Suppose $\psi(n)$ denotes the minimal natural number $k$, such that there exists a finite group $G$, such that $k = \max \{m \in \mathbb{N}| \exists \text{ prime } p, p^m | |G| \}$, and $\Phi(G)$ has nilpotency class exactly $n$. Here $\Phi$ stands for Frattini subgroup. Is there some sort of a closed formula for $\psi(n)$?

What I currently know:

$$\psi(n) \geq n + 3$$ for $n \geq 2$


Using the method from the answer to “If $|G|=p^3q^2$ then $\Phi(G)$ is cyclic for primes $p\neq q$.“, the statement becomes reduced to:

If $G$ is a finite group, such, that $\Phi(G)$ is a $p$-group of exact nilpotency class $n \geq 2$, then $p^{n+3}| |G|$. Here $p$ stands for an arbitrary prime number.

Now, suppose, $p^{n+3}$ does not divide $|G|$. Then, $|\Phi(G)| | p^{n + 1}$. That means, that $|\Phi(G)| = p^{n + 1}$, because all groups of order $p^m$, with $m \leq n$, have exact nilpotency class strictly less than $n$. Thus $\Phi(G)$ is a maximal class group. Thus it contains a non-abelian characteristic subgroup of order $p^3$ (which is the second element of its upper central series). And there we receive the contradiction with Lemma 1 from “The nilpotence class of the Frattini subgroup” by W.M. Hill and D.B. Parker, which states:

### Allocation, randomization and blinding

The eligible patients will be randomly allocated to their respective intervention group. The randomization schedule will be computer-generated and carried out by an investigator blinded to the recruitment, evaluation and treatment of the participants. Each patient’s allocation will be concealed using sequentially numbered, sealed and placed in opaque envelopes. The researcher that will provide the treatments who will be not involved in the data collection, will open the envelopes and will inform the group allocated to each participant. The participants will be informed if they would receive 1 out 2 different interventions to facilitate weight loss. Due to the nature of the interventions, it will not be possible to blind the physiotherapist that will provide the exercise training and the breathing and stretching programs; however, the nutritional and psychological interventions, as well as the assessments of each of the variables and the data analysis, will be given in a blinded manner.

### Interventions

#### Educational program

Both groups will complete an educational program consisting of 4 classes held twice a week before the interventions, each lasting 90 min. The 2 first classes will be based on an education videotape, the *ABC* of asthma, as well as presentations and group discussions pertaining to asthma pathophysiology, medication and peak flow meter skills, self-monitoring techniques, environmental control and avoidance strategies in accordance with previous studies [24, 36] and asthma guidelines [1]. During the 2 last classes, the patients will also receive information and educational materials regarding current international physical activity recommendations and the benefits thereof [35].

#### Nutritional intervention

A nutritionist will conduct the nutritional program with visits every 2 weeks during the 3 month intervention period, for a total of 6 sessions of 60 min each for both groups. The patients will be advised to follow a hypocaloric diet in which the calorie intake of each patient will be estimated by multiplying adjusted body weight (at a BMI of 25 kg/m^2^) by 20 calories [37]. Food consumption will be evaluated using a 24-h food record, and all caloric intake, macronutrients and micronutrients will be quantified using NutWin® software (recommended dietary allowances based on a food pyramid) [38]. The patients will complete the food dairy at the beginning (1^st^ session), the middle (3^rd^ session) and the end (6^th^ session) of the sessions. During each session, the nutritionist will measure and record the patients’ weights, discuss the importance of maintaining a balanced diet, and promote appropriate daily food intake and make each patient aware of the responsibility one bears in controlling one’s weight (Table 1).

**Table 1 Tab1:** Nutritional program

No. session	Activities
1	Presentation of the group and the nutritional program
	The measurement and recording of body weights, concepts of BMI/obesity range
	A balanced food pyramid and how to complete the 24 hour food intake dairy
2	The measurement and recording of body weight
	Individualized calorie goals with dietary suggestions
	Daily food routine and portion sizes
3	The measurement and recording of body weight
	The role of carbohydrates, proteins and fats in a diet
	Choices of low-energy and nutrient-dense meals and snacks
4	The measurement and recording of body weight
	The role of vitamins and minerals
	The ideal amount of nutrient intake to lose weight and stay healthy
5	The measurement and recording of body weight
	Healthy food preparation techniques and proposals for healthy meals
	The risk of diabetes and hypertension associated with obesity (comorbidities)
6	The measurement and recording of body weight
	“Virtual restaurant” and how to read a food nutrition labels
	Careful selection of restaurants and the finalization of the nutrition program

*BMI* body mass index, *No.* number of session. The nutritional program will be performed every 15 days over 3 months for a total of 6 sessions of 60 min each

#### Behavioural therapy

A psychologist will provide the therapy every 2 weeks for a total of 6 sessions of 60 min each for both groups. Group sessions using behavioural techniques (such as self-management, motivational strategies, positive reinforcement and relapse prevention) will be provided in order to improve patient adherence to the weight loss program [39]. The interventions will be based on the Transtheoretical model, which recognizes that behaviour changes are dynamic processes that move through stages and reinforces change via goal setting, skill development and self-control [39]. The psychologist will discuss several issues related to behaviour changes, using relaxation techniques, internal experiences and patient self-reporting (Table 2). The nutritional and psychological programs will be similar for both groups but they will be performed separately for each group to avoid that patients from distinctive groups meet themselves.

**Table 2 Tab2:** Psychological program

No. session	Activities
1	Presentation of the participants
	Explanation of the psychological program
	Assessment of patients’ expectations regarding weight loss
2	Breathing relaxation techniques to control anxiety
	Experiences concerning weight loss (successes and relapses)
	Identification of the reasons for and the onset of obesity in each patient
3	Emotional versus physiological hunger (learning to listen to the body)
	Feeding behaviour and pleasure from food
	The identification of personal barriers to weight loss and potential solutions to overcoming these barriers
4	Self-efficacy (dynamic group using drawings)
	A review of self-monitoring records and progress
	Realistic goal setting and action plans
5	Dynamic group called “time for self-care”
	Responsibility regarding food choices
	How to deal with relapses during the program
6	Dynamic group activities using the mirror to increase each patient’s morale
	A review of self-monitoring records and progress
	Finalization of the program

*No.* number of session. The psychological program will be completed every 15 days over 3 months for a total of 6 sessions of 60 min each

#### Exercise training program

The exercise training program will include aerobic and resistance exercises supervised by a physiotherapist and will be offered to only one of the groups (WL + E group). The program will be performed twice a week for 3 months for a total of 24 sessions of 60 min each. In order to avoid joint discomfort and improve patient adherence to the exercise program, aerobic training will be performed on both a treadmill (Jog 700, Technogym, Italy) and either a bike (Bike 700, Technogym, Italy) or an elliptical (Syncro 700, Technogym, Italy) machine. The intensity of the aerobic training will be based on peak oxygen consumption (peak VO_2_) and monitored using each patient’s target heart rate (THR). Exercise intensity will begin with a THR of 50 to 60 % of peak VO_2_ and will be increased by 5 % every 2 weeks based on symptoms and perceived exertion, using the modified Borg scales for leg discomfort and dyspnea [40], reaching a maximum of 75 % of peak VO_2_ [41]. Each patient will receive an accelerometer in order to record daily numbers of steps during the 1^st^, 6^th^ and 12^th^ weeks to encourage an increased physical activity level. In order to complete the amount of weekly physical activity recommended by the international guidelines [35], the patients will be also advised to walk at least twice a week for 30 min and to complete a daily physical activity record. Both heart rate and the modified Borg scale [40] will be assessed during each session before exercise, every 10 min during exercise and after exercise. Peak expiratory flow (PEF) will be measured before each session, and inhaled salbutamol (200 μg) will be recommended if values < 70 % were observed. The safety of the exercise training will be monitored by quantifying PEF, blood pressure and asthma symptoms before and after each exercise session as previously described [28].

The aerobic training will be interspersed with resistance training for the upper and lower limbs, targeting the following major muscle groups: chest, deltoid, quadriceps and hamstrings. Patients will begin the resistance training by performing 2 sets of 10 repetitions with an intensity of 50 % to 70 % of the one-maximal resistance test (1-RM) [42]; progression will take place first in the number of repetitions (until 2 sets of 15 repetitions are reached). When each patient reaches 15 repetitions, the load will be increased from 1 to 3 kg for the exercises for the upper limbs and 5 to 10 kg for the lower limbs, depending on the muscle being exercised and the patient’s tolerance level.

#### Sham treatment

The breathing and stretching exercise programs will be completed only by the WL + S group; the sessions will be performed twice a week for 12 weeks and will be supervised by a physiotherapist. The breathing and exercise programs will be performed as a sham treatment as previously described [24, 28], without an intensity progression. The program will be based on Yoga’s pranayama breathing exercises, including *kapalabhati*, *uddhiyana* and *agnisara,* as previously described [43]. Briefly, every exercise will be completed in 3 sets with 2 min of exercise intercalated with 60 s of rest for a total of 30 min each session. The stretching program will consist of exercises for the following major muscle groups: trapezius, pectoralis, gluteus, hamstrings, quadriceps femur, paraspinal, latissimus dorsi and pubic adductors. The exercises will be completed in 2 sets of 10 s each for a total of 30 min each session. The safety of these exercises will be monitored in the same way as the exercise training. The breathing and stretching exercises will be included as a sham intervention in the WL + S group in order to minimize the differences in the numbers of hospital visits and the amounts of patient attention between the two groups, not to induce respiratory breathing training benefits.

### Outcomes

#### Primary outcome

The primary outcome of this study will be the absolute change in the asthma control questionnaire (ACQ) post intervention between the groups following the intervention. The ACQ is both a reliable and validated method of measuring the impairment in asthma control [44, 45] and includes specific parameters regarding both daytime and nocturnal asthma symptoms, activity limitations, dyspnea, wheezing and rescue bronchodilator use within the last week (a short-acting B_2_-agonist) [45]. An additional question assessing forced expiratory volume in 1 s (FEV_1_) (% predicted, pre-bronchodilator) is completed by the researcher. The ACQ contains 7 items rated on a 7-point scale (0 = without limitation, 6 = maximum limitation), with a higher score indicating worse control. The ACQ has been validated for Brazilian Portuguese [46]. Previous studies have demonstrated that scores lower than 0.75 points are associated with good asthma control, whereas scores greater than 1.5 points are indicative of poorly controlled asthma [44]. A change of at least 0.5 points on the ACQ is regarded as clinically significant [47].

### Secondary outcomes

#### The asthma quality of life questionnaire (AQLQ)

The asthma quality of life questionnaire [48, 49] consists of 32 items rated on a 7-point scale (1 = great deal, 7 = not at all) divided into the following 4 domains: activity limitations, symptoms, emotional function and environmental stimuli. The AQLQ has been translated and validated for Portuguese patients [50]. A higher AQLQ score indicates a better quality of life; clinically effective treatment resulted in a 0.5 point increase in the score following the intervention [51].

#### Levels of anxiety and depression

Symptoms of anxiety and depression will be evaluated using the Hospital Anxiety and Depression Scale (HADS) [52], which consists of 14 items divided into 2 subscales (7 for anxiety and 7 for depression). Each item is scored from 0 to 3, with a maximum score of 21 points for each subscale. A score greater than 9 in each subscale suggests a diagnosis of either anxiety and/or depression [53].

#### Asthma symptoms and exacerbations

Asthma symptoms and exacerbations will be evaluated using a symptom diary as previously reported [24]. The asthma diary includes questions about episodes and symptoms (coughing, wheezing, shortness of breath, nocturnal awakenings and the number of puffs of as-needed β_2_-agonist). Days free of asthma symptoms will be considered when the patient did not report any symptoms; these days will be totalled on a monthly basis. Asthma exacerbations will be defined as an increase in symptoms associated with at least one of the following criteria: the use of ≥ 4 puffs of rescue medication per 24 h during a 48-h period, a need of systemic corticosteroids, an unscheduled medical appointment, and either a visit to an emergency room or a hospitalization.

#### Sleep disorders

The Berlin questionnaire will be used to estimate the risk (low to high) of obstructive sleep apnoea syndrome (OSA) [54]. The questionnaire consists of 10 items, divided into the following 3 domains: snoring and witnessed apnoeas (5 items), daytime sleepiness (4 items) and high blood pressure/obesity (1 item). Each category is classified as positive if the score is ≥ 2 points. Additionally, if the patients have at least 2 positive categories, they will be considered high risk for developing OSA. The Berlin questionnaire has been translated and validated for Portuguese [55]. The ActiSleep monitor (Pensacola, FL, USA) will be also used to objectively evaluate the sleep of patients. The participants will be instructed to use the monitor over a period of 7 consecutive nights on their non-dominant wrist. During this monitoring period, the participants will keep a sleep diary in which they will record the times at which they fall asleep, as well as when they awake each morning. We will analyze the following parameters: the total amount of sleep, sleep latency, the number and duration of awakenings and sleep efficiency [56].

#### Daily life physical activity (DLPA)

A non-abelian group of order $p^3$ can non occur as a normal subgroup contained in the Frattini subgroup of any finite group.


Actually that article proves an even more stronger result

$$\psi(n) \geq 2n + 1$$ for $n \geq 2$

(which I did not know before, because I found the full text of the article only today)

However, the question, whether this bound is sharp, or can be bettered, still remains.


Your Answer

By clicking “Post Your Answer”, you agree to our terms of service, privacy policy and cookie policy

Browse other questions tagged or ask your own question.